Manipulation by B7 ligands of signals has shown promise in the treatment for autoimmunity and inflammatory diseases as well as transplant rejection. Monoclonal antibody blocking is one of the therapeutic strategies. It can be done by using monoclonal antigens to the receptor or ligand of a pair of costimulatory ligands, or soluble fusion protein composed of a costimulatory ligand that may bind to and block the appropriate ligand. Induction of co-inhibition is another approach that uses a soluble fusion of an inhibitory receptor. These approaches depend, at least in part, on the eventual elimination of auto- and allo-reactive cells (which are the ones responsible for the pathogenic process in autoimmune disease or transplantation respectively). This is presumably because, in the absence costimulation (which induces cells survival genes), T cells are highly susceptible to apoptosis. Novel agents that modulate costimulatory signaling without compromising the ability of the immune system to defend itself against pathogens are therefore highly beneficial for treating and preventing such pathological conditions.
Costimulatory pathway play an important part in tumor development. It is interesting to note that tumors can evade immune destruction through the inhibition of costimulatory factors such as B7-CD28, TNF, and regulatory T cells which inhibit anti-tumor T-cell responses. Cancer. Biol. 16:73-79; Greenwald, et al. The B7 family revisited, Ann. Rev. Immunol. Watts (2005). “TNF/TNFR family members in co-stimulation T cell responses? Ann. Rev. Immunol. 23:23-68. Sadum et al. (2007), “Immune signatures of murine and human cancers reveal unique mechanisms of tumor escape and new targets for cancer immunotherapy”, Clin. Canc. Res. 13(13): 4016-4025). These tumor-expressed co-stimulatory molecule have been identified as attractive cancer biomarkers, and they may also serve as tumor-associated antibodies (TAAs). Costimulatory pathways are also immunologic checkpoints which attenuate immune responses triggered by T cells, both in the initiation phase and at the effector stage of tumor metastases. It is becoming increasingly clear that immunologic checkpoints can be a barrier to the ability of engineered cancer vaccines to induce therapeutic antitumor responses. Costimulatory molecules are useful as adjuvants in active (vaccination), passive (antibody-mediated), and cancer immunotherapy. They can be used to stimulate the immune system and thwart immunity tolerance.
The invention is intended to provide PVRIG immune modulatory antibodies.
The invention aims to activate a subset (or subsets) of CTLs in a patient by administering anti-PVRIG antibodies to the patient.
The invention also aims to activate a subset NK-cells of a patient by administering anti-PVRIG antibodies to the patient.
It is a further object of this invention to provide means of activating the? ? T cells of a?patient comprising the administration of an anti-PVRIG antigen to the patient. ? “The T cells are activated.
The invention also provides methods for activating Th1-cells in a patient by administering anti-PVRIG antibodies to the patient. A subset of Th1-cells of the patient is activated.
It is also an object of the invention, to provide methods to inhibit the interaction between PVRIG and PVLR2 when a patient has a condition that is associated with this interaction. This includes administering anti-PVRIG antibodies to the patient.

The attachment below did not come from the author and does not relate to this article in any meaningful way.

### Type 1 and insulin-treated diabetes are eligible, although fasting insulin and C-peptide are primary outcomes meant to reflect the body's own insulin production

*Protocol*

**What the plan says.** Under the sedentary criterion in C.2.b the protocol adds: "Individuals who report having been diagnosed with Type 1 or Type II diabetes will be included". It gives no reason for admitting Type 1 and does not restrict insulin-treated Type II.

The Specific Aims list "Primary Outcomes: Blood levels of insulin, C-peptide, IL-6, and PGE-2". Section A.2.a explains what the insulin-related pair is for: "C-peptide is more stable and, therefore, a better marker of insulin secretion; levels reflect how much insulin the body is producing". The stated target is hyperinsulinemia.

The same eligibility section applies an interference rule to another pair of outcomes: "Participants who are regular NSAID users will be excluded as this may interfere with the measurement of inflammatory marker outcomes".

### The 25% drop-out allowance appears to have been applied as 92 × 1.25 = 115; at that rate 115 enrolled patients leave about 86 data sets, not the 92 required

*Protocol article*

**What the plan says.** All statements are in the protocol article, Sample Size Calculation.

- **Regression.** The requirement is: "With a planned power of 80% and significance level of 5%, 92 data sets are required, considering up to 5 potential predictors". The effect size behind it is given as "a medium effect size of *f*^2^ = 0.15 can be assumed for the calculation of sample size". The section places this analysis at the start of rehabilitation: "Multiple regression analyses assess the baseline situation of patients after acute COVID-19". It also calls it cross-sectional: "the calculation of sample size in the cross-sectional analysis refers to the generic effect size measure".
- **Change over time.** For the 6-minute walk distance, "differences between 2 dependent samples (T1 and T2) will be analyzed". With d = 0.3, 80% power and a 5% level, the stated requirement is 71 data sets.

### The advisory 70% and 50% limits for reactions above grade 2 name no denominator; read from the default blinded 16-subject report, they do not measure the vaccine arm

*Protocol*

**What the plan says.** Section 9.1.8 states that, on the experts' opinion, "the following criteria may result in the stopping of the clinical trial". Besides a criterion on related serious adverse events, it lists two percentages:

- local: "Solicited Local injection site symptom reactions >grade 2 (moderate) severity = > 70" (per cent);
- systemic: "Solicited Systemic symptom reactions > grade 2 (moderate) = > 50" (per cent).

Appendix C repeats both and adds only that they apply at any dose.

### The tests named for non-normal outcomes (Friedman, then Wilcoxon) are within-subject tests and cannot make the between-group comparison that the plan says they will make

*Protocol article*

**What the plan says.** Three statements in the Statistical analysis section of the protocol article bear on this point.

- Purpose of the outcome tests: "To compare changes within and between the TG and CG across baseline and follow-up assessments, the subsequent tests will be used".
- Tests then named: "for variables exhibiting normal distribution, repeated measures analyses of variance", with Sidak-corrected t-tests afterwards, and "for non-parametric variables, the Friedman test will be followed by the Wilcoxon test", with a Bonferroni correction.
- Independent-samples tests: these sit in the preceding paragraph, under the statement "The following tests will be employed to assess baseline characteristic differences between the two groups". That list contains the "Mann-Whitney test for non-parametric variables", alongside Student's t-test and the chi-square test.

The invention also provides methods for treating cancer, which include administering anti-PVRIG antibodies to the patient.
It is also an object of the invention that the anti-PVRIG antibodies are derived from an antibody chosen from CPA.7.001 to CPA.7.006 and from CPA.7.008 to CPA.7.009.
It is also an object of the invention that the anti-PVRIG antibodies compete for binding with antibodies containing the sequences of vhCDR1, CPA.7.002, vhCDR3, CPA.7.008 CPA.7.009 CPA.7.010 CPA.7.011 CPA.7.012 CPA.7.013 CPA.7.014 CPA.7.015 CPA.7.017 CPA.7.018 CPA.7.019 CPA.7.021 CPA.7.022 CPA.
It is also an object of the invention that the anti-PVRIG antibodies are selected from CPA.7.001 to CPA.7.024.
It is also an object of the invention that the anti-PVRIG antibodies compete for binding with an other antibody from the group of CPA.7.001 to CPA.7.004 and CPA.7.006 to CPA.7.009 CPA.7.010 CPA.7.011 CPA.7.012 CPA.7.013 CPA.7.014 CPA.7.015 CPA.7.017 CPA.7.018 CPA.7.019 CPA.7.021 CPA.7.022 CPA.7.023 CPA.
The invention also provides methods where the anti-PVRIG antibodies are composed of the vhCDR1, CDR2, CDR3, and vlCDR1 sequences of an antibody selected from CHA.7.502 CHA.7.503 CHA.7.506 CHA.7.508 CHA.7.509 CPA.7.010 CPA.7.011 CPA.7.012
The invention also provides methods whereby the anti-PVRIG antibodies compete for binding with other antibodies selected from a group that includes CHA.7.502 CHA.7.503 CHA.7.506 CHA.7.508 CHA.7.009 CPA.7.010 CPA.7.011
The invention also provides methods for diagnosing cancer, which include a) contacting tissue from a cancer patient with an anti PVRIG antibody and b), determining whether there is an overexpression of PVRIG within the tissue to indicate the presence or absence of cancer. The anti-PVRIG antibodies can be described as outlined in the above and herein.
The invention also provides antigen-binding domains that are antibodies against PVRIG, and which contain the vhCDR1, CPA.7.002, vhCDR2, CPA.7.03, vlCDR1, CPA.7.02, vlCDR2, and vlCDR3 from an antigen selected from CPA.7.001 to CPA.7.004. CPA.7.008 CPA.7.009 CPA.7.010 CPA.7.011 CPA.7.012 C
Click here to view the patent on Google Patents.